Scientists are turning their focus to a nondescript group of fish as the United States Geological Service moves ahead with its long-term study of Liberty Bay.
Beginning Dec. 10, USGS crews will access beaches between Poulsbo’s Oyster Plant Park and Point Bolin to get a clear idea of the existing forage fish habitats in both developed and relatively undeveloped areas.
the information being collected during the study could play an important role in protecting the environment for all in the future, said Suquamish Tribe salmon recovery coordinator Paul Dorn.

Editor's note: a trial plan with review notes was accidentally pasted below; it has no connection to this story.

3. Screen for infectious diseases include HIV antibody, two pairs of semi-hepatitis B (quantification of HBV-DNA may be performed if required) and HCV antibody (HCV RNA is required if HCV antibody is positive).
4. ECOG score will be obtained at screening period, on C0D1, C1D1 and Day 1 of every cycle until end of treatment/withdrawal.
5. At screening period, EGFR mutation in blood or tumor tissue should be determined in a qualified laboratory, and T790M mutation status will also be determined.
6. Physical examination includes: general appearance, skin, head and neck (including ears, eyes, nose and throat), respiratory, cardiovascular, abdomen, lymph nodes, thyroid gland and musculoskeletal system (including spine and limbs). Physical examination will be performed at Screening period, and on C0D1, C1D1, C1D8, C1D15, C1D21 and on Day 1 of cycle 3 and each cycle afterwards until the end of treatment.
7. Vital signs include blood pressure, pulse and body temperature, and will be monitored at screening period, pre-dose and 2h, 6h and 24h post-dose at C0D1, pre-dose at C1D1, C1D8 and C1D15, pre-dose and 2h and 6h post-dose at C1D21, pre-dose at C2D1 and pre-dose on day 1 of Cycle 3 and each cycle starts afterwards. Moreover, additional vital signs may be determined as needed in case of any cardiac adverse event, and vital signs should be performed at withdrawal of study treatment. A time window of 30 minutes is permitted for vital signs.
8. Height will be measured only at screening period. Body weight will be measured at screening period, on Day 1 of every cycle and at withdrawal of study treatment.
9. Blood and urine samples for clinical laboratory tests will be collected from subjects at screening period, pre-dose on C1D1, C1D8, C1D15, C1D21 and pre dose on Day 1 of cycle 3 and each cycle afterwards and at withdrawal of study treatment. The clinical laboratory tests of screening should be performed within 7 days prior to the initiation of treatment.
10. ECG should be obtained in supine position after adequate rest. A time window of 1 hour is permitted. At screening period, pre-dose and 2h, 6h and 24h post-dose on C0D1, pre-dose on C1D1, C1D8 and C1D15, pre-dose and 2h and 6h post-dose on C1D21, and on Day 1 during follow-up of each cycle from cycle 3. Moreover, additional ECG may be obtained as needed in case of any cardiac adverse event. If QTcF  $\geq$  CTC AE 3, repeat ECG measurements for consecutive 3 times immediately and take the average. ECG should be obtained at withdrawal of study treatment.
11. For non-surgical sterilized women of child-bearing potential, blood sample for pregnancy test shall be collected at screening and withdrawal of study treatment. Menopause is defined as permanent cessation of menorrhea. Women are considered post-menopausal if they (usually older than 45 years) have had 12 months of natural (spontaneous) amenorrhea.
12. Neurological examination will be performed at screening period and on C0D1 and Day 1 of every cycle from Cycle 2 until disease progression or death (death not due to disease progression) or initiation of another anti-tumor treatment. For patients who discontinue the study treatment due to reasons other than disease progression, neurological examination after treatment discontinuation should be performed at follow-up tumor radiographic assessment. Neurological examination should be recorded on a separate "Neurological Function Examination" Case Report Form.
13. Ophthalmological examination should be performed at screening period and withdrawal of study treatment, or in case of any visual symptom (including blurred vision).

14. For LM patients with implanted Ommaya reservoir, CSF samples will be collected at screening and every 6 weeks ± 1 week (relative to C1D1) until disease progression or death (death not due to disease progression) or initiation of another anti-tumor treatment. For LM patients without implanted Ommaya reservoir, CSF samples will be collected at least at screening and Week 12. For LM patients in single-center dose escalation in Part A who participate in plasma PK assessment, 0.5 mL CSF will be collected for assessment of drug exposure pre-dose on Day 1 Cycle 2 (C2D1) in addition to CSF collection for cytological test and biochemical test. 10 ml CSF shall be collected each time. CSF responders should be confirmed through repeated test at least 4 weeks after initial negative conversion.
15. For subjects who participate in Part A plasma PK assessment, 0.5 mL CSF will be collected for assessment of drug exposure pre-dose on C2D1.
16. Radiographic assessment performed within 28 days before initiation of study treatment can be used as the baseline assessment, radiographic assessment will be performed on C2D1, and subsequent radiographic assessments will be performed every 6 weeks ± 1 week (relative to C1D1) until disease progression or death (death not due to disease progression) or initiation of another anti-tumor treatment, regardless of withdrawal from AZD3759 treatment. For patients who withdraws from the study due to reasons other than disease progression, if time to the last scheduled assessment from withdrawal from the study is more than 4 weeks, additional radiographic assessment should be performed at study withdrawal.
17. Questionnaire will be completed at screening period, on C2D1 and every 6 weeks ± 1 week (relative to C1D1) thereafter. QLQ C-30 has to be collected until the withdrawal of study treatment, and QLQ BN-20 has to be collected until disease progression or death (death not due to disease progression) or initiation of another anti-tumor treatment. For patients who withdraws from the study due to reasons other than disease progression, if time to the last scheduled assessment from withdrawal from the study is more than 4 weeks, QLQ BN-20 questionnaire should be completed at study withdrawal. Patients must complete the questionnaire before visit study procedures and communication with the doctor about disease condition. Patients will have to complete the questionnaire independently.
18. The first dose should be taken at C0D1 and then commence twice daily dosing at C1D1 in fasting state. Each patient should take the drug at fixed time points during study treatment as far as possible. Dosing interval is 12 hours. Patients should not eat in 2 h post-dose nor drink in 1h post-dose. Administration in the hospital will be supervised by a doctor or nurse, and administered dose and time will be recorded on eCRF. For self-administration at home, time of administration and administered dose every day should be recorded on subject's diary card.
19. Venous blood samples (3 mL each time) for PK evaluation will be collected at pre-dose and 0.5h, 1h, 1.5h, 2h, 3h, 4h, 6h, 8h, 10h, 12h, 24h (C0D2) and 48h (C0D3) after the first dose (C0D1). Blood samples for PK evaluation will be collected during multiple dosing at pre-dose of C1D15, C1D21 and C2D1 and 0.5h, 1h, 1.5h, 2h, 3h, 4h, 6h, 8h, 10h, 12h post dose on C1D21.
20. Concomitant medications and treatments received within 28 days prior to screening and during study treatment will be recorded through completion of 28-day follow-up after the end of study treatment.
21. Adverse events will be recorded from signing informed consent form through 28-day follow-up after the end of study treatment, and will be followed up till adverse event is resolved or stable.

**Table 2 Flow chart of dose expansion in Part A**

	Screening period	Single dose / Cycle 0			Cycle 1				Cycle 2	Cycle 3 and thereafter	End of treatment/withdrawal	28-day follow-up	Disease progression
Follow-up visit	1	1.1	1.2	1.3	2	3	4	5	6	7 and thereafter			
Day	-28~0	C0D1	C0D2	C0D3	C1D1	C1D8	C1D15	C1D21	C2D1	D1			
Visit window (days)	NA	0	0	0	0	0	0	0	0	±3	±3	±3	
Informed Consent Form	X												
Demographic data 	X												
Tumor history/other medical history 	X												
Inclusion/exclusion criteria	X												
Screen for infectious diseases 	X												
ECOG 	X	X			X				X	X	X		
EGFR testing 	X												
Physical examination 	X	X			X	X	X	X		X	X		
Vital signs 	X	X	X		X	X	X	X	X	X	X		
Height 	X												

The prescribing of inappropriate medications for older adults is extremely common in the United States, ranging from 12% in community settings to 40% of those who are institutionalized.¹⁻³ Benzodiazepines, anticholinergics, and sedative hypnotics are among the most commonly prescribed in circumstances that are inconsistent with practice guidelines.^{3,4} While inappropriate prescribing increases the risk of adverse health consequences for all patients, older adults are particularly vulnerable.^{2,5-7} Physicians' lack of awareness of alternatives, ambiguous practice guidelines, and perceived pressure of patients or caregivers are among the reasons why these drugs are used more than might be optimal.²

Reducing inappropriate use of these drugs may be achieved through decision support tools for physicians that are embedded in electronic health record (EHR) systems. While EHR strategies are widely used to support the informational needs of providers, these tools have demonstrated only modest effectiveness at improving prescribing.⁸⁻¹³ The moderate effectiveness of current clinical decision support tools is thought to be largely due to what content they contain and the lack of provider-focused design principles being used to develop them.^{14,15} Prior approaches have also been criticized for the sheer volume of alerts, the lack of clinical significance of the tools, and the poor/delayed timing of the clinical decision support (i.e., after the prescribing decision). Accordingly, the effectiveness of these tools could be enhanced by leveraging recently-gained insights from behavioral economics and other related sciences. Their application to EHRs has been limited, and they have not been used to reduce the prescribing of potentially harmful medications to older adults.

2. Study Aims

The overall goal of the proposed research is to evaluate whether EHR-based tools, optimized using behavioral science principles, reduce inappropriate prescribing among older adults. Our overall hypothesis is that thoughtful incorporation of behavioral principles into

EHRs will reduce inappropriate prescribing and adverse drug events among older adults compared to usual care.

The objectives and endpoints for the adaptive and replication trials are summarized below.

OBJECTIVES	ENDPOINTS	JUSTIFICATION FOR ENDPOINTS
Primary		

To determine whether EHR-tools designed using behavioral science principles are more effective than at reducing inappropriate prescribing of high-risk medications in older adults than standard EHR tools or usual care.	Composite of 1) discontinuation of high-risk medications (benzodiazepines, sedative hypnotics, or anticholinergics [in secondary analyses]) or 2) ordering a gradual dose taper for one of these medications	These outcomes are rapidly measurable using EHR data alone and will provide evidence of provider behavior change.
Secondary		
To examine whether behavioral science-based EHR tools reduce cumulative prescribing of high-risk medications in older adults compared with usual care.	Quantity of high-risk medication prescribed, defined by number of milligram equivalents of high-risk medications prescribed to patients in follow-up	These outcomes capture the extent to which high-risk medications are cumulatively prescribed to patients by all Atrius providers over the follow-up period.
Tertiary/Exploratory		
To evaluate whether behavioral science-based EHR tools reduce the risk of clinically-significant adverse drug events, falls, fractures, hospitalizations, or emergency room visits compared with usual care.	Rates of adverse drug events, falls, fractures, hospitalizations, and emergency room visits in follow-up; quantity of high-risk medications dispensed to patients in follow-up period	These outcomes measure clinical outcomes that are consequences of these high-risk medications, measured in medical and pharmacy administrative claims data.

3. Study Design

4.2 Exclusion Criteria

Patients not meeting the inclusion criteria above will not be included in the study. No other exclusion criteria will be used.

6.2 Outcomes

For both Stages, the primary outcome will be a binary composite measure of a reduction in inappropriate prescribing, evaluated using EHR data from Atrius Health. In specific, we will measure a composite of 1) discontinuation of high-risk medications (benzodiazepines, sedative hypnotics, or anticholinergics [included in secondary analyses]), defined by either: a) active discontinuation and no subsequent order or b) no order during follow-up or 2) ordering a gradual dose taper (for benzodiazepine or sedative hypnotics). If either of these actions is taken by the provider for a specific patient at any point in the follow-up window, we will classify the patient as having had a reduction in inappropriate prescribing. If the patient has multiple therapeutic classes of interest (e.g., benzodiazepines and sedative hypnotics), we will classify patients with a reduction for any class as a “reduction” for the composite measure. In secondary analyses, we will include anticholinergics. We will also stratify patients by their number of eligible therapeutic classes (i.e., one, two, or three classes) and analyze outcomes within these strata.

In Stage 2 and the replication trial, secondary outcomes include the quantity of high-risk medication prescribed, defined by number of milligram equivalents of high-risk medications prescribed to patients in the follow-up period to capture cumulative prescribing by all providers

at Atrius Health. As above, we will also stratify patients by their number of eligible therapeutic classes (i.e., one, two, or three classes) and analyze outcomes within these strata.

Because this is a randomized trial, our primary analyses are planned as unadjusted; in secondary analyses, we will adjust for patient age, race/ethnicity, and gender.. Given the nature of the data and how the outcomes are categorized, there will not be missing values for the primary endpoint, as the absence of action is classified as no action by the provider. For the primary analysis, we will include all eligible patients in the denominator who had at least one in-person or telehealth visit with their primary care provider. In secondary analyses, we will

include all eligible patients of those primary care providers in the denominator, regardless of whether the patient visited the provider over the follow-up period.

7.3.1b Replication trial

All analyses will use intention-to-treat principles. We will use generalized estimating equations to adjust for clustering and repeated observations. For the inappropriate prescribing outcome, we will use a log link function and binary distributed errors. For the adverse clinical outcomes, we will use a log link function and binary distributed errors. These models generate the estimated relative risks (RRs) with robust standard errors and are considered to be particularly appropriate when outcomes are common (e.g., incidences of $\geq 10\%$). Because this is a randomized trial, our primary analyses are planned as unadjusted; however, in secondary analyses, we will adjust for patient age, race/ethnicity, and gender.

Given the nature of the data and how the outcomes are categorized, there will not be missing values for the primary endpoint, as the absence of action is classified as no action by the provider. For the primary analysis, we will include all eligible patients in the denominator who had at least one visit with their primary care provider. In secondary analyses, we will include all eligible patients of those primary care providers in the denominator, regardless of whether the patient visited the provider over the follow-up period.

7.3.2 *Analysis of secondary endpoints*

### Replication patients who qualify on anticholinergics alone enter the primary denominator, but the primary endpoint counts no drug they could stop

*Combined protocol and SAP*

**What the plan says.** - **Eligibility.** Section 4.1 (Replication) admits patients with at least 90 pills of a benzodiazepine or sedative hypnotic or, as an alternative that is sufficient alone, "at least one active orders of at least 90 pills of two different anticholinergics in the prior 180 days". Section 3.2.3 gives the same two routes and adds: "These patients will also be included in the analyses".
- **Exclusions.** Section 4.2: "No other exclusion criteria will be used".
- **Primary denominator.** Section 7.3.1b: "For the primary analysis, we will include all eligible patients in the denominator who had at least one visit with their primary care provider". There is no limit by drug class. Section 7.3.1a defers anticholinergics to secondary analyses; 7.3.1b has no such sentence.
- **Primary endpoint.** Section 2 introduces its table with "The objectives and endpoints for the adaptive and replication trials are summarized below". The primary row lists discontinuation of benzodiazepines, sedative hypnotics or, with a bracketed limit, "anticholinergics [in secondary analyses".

“This study goes beyond the normal parameters and the tribe is happy to be involved,” Dorn said.
In addition to studying forage fish, researchers are also testing water samples for antibiotics and flame retardant chemicals, which can enter the bay through various types of runoff, he said.
So far, none of those results have crossed redline thresholds, which is an encouraging sign, he said.
“This will help us make decisions as local government to protect resources that are important to all of us,” Dorn said.